India's diverse geography also created the world's most fantastic array of religions, races, castes, and tribes. ... The goal of this book is to explore this complex topic—the life and fate of the Indian tiger (the world's best hope for ...
Author: Tobias J. Lanz
There may be no more magnificent animal than the tiger. Yet, around the world, their populations are dwindling, and the Indian Bengal tiger is no exception. Wild Bengal tigers dwell in tropical jungles, brush, marsh lands, and tall grasslands in Bangladesh, Nepal, India, Bhutan, and Burma, hunting prey such as pigs, deer, antelope, and buffalo. Some estimates say there are fewer than 2,000 Bengal tigers and the entire world tiger population may be less than 3,000. The Life and Fate of the Indian Tiger offers a unique perspective on these exquisite cats. Author Tobias J. Lanz, who has been studying Indian tigers since 1998, incorporates historical and cultural topics, as well as conservation and social theories into his narrative. He paints a detailed portrait of the tiger's life in the wild, enriching that picture with descriptions of the plant, animal, and human life found in India's diverse tiger habitats. The book also looks at tigers in myth and religion, tiger hunting, and the rise of conservation. Each engaging chapter is a combination of social and historical narrative, interspersed with the author's personal observations and analyses of places, people, and events. Knowledge gained from his research on Indian history, geography, politics, and religion is matched with the personal experiences he had while travelling across the subcontinent to visit tiger sanctuaries. Personal observations on local cultures, scenery, and wildlife are balanced by discussions with the Indian people, ranging from government officials to villagers. The Indian tiger continues to survive against great odds. Written in part to engage the reader in conservation efforts, The Life and Fate of the Indian Tiger outlines the main programs and policies enacted to save the tiger in India. Lanz dedicates a final chapter to global efforts at tiger conservation, explaining what can and must be done to safeguard the future of one of the world's rarest and most beautiful creatures.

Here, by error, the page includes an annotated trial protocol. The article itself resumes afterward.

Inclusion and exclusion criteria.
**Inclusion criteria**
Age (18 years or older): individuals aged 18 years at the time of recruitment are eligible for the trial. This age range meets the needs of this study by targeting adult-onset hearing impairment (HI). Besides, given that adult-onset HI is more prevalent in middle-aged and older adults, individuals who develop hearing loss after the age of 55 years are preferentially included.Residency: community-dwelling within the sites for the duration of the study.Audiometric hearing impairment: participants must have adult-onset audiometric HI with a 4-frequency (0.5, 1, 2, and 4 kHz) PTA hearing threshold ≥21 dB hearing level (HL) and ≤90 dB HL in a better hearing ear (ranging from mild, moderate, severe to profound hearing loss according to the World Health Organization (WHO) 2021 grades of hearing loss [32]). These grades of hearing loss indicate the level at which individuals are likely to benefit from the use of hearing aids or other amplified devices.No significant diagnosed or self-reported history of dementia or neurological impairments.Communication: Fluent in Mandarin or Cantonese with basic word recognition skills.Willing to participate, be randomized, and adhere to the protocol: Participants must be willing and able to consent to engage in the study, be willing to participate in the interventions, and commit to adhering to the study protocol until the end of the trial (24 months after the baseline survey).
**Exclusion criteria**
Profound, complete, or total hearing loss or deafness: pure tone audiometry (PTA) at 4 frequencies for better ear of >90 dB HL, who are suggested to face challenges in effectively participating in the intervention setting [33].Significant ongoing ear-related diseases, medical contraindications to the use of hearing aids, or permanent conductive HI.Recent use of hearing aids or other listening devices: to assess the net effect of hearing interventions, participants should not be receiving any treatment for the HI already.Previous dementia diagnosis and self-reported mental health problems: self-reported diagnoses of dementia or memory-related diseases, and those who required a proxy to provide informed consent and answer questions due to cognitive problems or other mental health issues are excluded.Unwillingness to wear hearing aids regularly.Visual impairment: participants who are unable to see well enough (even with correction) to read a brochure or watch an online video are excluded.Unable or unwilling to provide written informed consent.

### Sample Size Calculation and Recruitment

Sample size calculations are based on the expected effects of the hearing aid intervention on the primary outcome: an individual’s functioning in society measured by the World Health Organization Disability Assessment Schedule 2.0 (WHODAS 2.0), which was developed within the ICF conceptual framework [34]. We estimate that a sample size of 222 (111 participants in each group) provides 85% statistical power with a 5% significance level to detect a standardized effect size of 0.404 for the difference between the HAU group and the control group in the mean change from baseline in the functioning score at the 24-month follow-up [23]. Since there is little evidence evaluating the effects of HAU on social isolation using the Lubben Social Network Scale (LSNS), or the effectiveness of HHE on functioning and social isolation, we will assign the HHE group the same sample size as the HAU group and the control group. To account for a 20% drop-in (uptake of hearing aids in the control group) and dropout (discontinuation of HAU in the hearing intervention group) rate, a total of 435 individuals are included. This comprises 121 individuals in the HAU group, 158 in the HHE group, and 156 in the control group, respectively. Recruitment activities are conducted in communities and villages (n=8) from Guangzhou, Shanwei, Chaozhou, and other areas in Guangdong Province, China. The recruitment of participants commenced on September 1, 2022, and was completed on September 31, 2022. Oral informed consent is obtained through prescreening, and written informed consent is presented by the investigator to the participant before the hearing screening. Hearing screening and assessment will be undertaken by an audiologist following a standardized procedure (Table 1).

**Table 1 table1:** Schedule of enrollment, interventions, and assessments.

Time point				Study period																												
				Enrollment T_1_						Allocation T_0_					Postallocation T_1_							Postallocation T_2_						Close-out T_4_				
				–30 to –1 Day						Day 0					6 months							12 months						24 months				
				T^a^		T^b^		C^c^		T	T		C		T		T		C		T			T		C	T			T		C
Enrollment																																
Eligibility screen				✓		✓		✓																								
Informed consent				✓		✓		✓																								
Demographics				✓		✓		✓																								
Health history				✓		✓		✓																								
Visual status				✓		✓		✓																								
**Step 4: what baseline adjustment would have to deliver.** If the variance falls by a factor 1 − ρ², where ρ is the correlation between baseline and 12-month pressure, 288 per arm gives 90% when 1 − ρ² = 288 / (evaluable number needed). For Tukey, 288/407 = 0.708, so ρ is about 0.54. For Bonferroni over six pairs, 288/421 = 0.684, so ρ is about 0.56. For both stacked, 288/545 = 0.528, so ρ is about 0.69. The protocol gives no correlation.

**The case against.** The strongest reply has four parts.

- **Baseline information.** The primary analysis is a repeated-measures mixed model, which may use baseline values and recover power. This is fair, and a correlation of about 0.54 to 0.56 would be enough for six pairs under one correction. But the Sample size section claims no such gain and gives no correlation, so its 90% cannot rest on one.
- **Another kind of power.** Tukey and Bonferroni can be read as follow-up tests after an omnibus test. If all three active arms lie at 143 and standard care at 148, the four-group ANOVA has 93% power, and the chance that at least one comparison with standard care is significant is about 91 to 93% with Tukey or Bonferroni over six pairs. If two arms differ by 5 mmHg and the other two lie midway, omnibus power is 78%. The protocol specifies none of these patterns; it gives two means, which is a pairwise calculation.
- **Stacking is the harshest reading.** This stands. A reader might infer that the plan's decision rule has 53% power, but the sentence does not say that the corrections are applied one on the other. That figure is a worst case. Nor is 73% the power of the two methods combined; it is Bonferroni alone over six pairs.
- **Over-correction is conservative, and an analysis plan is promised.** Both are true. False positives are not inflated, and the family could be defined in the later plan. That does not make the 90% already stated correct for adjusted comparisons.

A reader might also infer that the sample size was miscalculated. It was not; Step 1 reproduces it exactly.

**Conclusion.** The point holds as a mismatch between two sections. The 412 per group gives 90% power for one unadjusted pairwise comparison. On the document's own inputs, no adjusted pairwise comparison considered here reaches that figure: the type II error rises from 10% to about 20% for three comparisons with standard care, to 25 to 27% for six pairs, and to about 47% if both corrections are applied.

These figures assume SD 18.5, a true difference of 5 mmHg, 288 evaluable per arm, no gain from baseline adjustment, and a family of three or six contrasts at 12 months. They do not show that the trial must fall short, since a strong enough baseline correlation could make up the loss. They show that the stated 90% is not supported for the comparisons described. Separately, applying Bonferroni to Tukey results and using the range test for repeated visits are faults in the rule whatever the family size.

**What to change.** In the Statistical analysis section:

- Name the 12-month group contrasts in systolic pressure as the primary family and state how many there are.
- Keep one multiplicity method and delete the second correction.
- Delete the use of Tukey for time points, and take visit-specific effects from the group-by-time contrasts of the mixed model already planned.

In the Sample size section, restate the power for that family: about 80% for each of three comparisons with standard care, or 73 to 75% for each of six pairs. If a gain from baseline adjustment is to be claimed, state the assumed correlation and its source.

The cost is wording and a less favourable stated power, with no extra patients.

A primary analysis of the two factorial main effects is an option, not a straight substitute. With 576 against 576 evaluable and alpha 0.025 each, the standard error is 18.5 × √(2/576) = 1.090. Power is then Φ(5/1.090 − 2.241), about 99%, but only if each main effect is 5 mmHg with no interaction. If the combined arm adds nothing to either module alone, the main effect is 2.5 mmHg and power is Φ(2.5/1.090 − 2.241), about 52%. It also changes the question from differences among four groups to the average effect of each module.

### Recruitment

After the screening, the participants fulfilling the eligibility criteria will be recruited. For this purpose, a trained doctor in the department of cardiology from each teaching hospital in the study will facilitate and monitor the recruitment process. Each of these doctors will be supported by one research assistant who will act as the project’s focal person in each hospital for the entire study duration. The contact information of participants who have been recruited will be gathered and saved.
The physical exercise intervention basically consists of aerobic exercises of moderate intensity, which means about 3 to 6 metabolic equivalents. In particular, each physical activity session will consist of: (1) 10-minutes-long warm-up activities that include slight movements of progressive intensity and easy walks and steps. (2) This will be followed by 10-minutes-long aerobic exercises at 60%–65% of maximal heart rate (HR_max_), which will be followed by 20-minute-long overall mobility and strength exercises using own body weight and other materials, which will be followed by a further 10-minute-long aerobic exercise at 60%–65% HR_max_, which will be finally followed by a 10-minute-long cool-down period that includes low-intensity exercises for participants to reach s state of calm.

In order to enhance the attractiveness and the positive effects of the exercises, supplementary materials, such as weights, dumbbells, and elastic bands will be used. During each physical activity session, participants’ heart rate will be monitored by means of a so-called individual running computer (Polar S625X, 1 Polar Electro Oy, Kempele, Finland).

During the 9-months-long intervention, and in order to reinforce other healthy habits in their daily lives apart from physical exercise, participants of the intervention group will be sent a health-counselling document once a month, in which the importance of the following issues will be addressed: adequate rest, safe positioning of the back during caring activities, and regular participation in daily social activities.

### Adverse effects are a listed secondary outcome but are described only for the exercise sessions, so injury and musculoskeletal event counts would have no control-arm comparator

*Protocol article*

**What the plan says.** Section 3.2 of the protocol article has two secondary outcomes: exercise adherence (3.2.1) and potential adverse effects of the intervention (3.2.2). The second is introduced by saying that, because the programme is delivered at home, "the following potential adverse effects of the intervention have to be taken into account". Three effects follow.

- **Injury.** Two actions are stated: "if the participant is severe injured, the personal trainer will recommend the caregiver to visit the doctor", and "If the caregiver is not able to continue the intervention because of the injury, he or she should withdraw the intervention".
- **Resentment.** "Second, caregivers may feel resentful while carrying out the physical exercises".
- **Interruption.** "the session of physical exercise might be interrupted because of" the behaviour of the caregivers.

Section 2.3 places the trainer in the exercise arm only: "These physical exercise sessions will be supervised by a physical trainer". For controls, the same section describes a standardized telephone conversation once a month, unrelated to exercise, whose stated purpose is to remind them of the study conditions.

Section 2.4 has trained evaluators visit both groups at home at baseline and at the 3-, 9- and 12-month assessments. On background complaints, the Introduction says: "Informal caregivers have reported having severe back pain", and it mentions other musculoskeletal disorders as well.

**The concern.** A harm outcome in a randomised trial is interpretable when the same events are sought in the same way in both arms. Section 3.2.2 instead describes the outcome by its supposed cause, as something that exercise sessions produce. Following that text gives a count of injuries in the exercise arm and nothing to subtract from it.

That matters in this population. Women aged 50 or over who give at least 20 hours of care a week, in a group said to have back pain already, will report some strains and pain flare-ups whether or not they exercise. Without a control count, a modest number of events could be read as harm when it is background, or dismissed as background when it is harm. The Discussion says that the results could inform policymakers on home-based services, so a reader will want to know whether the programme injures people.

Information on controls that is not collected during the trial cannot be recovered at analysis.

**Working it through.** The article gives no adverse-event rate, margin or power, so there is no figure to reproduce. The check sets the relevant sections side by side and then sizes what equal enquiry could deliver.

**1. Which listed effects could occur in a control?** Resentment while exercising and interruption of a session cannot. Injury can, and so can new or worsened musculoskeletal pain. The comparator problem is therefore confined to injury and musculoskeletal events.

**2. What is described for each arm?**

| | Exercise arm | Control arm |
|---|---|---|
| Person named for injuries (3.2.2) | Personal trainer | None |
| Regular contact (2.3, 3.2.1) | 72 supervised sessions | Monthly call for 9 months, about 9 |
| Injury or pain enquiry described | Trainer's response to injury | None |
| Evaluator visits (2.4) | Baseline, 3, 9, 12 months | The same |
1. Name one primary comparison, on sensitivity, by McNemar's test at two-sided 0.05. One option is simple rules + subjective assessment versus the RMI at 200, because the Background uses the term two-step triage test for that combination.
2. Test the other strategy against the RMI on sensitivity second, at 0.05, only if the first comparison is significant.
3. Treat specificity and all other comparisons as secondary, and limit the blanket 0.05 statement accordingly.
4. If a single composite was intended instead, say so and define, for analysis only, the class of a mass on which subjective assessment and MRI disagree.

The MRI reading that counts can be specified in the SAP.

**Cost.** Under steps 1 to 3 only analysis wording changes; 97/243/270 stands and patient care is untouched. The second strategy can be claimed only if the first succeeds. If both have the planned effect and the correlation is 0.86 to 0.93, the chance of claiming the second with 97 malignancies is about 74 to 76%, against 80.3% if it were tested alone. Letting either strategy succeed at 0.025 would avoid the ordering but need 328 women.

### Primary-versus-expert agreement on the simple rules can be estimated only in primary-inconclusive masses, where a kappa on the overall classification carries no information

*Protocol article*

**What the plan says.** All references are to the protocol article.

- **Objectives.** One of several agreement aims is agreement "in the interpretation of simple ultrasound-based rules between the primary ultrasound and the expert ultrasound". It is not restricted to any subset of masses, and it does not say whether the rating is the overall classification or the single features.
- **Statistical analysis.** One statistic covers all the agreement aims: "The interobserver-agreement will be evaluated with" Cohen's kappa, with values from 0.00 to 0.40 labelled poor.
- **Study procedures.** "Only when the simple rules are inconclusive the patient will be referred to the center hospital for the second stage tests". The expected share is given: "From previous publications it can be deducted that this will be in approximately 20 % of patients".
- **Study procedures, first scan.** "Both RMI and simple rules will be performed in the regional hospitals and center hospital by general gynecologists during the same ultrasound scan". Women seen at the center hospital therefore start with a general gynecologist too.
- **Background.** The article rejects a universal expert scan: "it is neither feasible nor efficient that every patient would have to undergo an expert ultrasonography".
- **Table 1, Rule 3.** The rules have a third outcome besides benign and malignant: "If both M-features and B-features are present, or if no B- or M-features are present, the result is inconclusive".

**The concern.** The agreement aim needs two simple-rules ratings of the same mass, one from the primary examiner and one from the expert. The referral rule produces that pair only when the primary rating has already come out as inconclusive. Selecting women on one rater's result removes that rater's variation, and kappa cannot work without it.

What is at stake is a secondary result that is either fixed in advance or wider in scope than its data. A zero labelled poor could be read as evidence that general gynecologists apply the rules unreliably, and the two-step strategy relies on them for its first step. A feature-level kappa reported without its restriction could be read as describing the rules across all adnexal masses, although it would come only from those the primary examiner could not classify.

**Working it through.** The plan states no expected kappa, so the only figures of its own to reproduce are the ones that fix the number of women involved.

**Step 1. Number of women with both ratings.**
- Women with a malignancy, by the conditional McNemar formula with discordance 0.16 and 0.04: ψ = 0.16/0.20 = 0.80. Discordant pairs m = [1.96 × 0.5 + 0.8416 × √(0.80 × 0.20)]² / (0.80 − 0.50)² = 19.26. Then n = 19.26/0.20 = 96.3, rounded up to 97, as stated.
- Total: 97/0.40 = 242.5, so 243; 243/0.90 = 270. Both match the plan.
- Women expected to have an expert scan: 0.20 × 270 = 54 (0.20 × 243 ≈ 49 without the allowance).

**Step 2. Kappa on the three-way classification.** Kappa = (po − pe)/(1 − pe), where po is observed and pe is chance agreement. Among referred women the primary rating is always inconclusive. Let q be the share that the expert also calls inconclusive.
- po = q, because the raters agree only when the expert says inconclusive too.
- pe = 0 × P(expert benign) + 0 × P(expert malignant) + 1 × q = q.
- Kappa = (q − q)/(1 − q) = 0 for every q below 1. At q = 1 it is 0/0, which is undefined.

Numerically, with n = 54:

Journey of India's Wildlife through Ages T. SEKAR. Bodley Head Limited, London. P548. 15. Tobias J. Lanz, 2009. The Life and Fate of the Indian Tiger. ABC-Clio P152. 16. Wikipedia - Mughal Empire. 17. Wikipedia - Vijayanagara Empire.
Author: T. SEKAR
Publisher: Notion Press
Like to walk through one of the hathivanas (elephant forests) maintained by Mauryan king Chandragupta? Wish to be part of the royal dinner of a Mughal Emperor, with the palate containing a variety of forty meat dishes? Desirous of having a glimpse of the head on the shield and full-mount trophies of tigers and lions, decorating the halls and walls of the military lounges, lavish palaces and royal houses of the British Raj? Conservation Conundrum - Journey of India’s wildlife through ages is a pen-picture of the glory and good times, the trials and tribulations, persecution and perturbation of the country’s wild animals in its recorded history. The author has captured the theme through a historian’s kaleidoscope, where from a period of plenty in the ancient India, animal numbers plummeted to its lowest, when the country was into its first two decades of independence. From a situation of no-hope, how most of the iconic wildlife species registered a turn around and smart recovery in a span of half a century, despite the odds working against them forms the central thread. The author takes the reader through the pages in finding an answer to the usual dilemma, as to whether it is human need and interest or the future of the wild denizens that is important to a developing nation like India.